For our London stay, a friend recommended The Wolseley, and we were quite pleased with our experience. First of all, it's not a stuffy sort of place in the least. It was very busy, with lots of chatter and laughter, plus great people-watching (& eavesdropping) opportunities. Steve and I both enjoyed the Wolseley Afternoon Blend tea. The scones were freshly baked and still warm, and the sandwiches were deliciously unfussy. As usually happens, we were a bit stuffed by the time we turned to the dessert tier of the tray, but rest assured we did our best. ;)
On our first full day in Cromarty, Scotland, we enjoyed tea and cake at The Pantry. This was a bright, cozy place, and quite peaceful in the late afternoon.
The next day we visited Coupers Creek, a cafe/gift shop also on Church Street. Doesn't that freshly whipped cream look divine?
Once in Gairloch we enjoyed a tray of tea at the Shieldaig Lodge. We each had our own teapot, our own pot of hot water for refilling, and a couple of shortbread cookies. Quite reviving after our long (& winding) drive from the Black Isle!
Finally, a longstanding favorite -- cream tea on the terrace at the Old Parsonage Hotel in Oxford. The silver teapot and strainers are fancy, yet the atmosphere is always relaxing. Over the years I've enjoyed many teas with friends at this spot. (Just for reference, here's what a full tea looks like at Old Parsonage!)
That's it for Summer postcards! I fully intend to return to my "Tea and a Book" posts this fall, so stay tuned!
A field overrun with wildflowers near Moreton-in-Marsh
After our Scotland adventures, it was time to move on to Oxford. We decided to spend our only free day visiting Chastleton House, which involved a train to Moreton-in-Marsh and lots of walking through the Cotswolds. Huzzah!
We were pretty hungry when we arrived. Fortunately the adjoining church, St. Mary's, was offering tea and cake in return for donations to a charity supporting Medical Detection dogs. (This tickled me because I so enjoyed reading Nancy Cataldo's marvelous Sniffer Dogs.) It actually was quite lovely to eat cake in the churchyard among the gravestones!
Chastleton House was built in the early 17th century by a wealthy wool merchant. Hardly any updates were made over the last 400 years, and although the exterior has held up quite nicely, the interior had fallen into terrible disrepair by the late 20th century. (We heard tales of a dotty old lady living there with 30 cats while the house was falling apart around her--you know how I aspire to love that sort of thing!) The National Trust bought the house in 1991 and has been in the process of restoring it ever since.
[As always, click images for a larger view]
In most historic houses, only a few rooms are available for public viewing because the resident family prefers to maintain some privacy. Well, since no one actually lives at Chastleton anymore, we were allowed access to a surprising number of rooms. I was excited to learn that Chastleton was featured in the BBC adaptation of Hilary Mantel's Wolf Hall. In fact, a key scene between Thomas Cromwell and Anne Boleyn was filmed in the Long Gallery, seen above at the right. Learn more about Chastleton House as a filming location here.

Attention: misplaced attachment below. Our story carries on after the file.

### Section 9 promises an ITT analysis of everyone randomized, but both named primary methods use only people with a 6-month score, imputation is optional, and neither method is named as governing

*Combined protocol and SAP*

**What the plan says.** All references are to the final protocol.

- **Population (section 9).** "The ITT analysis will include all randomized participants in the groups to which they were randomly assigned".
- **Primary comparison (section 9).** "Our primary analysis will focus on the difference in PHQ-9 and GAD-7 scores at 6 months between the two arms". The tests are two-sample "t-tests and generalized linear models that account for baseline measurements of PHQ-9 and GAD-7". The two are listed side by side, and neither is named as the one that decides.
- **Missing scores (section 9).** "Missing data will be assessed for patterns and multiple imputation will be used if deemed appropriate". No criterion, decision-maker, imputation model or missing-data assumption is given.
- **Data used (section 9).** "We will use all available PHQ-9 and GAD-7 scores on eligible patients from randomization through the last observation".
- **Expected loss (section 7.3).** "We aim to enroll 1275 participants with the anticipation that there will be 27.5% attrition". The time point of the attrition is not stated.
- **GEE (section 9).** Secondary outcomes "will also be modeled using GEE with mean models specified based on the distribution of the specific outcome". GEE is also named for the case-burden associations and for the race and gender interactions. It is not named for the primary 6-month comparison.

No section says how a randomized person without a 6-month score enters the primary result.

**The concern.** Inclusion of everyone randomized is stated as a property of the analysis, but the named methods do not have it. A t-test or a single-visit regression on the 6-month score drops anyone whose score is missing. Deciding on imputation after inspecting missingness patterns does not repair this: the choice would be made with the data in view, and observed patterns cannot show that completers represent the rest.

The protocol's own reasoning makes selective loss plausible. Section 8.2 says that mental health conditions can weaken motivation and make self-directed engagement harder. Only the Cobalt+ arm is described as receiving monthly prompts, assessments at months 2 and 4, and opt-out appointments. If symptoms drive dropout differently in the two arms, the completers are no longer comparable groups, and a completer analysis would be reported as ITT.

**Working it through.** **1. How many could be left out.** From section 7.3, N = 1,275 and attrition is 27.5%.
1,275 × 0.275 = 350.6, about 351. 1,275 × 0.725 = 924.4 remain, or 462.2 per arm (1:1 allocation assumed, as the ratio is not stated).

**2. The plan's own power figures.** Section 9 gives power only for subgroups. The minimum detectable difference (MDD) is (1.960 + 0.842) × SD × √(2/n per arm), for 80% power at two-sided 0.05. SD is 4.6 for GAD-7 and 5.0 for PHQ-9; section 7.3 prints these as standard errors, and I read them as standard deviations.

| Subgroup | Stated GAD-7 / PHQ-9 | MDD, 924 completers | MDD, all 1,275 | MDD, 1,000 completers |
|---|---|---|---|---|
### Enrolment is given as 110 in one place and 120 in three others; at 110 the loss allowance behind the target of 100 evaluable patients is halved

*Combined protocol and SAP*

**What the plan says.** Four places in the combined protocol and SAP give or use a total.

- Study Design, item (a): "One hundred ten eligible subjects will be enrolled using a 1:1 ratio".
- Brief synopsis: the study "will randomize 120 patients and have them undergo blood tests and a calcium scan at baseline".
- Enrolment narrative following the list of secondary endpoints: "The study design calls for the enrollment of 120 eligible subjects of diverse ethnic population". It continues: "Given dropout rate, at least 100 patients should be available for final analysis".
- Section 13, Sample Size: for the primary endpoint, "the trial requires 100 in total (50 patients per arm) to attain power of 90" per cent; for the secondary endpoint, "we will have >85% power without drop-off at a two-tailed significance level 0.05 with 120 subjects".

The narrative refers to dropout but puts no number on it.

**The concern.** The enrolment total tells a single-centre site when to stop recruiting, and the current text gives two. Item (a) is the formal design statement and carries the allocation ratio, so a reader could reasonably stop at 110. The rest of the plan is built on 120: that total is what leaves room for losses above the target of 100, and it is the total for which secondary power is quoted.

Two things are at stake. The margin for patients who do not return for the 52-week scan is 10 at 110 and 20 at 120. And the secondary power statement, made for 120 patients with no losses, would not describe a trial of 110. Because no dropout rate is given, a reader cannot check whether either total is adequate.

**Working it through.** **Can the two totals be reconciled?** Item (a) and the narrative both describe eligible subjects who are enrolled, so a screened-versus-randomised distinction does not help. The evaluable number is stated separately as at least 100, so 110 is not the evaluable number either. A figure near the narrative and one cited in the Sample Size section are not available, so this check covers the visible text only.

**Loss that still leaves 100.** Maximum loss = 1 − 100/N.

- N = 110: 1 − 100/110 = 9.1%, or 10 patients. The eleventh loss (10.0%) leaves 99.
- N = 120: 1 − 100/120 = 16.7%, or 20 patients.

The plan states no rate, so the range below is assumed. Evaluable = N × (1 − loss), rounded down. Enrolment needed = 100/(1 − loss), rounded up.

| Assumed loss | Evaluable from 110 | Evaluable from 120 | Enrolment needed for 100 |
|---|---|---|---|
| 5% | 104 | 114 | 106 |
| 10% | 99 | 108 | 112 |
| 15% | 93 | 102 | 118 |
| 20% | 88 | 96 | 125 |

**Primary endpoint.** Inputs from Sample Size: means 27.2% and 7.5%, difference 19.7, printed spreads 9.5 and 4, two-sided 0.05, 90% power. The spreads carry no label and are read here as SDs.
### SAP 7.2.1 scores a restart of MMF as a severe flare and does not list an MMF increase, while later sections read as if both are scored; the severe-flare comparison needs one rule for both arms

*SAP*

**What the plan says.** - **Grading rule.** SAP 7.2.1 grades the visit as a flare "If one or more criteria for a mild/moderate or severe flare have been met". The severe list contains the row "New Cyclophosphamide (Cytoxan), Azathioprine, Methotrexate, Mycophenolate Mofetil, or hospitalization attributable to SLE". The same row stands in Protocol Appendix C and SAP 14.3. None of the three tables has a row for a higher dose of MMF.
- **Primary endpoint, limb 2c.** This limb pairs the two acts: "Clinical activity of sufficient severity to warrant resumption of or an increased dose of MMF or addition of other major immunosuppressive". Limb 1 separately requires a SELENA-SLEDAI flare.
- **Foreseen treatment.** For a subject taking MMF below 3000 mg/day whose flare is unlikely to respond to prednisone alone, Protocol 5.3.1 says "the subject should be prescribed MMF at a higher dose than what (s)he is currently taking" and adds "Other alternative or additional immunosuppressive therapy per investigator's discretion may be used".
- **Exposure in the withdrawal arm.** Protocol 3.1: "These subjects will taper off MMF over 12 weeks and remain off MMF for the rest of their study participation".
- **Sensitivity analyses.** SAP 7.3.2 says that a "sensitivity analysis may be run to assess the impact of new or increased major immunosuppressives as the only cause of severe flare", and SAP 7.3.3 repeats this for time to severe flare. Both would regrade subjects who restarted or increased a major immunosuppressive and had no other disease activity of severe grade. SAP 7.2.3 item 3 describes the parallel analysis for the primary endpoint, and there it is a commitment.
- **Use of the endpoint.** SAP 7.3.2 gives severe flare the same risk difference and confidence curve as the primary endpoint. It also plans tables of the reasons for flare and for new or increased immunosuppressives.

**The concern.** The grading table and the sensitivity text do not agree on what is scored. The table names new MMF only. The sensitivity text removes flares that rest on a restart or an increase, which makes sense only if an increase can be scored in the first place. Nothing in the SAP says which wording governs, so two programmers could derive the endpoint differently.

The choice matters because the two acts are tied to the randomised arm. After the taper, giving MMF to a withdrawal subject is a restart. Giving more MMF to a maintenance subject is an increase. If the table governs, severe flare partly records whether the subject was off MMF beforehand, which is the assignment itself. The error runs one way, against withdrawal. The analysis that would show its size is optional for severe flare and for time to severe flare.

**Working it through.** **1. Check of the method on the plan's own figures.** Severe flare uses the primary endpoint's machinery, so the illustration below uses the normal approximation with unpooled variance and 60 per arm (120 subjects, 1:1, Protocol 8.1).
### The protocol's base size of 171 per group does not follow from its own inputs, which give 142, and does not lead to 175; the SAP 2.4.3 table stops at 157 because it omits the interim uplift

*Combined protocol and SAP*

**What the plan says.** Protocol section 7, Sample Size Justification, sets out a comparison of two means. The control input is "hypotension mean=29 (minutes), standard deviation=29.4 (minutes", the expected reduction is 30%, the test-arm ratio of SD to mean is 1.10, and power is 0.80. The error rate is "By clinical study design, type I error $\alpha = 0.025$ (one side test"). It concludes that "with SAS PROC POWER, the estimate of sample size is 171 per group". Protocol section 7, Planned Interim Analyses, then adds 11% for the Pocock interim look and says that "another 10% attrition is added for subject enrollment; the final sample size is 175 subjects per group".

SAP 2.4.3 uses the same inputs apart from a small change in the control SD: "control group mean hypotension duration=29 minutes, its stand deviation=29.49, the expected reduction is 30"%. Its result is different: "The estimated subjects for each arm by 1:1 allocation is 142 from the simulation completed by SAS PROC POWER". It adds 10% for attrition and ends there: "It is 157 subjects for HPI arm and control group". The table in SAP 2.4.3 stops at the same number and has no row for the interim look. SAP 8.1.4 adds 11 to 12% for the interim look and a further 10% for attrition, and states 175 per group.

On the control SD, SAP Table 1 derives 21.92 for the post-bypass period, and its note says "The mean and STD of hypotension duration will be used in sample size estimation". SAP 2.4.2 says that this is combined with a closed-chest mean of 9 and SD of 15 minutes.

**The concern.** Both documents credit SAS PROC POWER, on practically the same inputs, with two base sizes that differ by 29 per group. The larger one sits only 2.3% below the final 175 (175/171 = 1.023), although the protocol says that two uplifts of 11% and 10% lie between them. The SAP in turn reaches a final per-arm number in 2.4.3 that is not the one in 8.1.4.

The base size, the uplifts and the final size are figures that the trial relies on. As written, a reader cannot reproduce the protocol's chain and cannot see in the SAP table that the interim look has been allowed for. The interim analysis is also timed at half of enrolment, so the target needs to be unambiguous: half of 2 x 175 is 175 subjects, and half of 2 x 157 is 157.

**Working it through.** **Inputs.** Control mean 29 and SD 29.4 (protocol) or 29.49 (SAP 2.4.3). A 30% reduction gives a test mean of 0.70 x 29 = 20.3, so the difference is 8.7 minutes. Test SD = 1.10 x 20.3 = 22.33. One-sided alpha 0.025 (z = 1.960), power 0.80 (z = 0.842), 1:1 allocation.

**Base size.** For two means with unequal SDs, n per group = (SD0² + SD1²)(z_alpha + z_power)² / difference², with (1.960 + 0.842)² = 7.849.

It was quite relaxing to wander in the topiary garden. I love this description from the National Trust website:
The garden has nods to changing garden fashions but still largely has its Jacobean layout, with divisions according to use. And it still preserves its secret garden feel of 'romantic neglect'.
We wrapped up the day with an impromptu game of croquet. Did you know that the rules of croquet were codified at Chastleton House? They were written by Walter Jones Whitmore and published on April 7, 1866.
Stay tuned for one last travel post featuring . . . TEA!
Here Steve looks out over the Fairy Lochs. We were told at the lodge that this was a fairly easy walk, so we set out shortly after we arrived. It soon became clear that we'd need more time and energy, so we turned back. The next day we were determined to reach the lochs, but despite what all the travel guides said, it was fairly rough going--rocky terrain alternating with muddy bogs, and very steep in places. We had at least four moments of false hope when we thought we'd almost reached the plateau only to find there was SO MUCH MORE ground to cover. This view was well-earned, I tell you! (Going back down was even harder, but we won't dwell on that...)
I'll wrap up by offering this post-dinner selfie taken on our last evening at Sheildaig Lodge. The pictures were so goofy, and we were laughing so hard, that the owner came out and asked if we would like him to take the photo. (We must have been making a spectacle of ourselves.) As you might imagine, his photo featured the lodge much more prominently.
Stay tuned for postcards from our walk to Chastleton House in the Cotswolds!
Hi there! I'm the author of THE REVENANT (2011), THE DARK BETWEEN (2013), and GHOSTLIGHT (2015), all from Alfred A. Knopf. I blog a little about writing, but more often about reading, travel, TV and movies. Nothing too serious. Check the links below for more places to find me on the web, or click the banner to return to my website.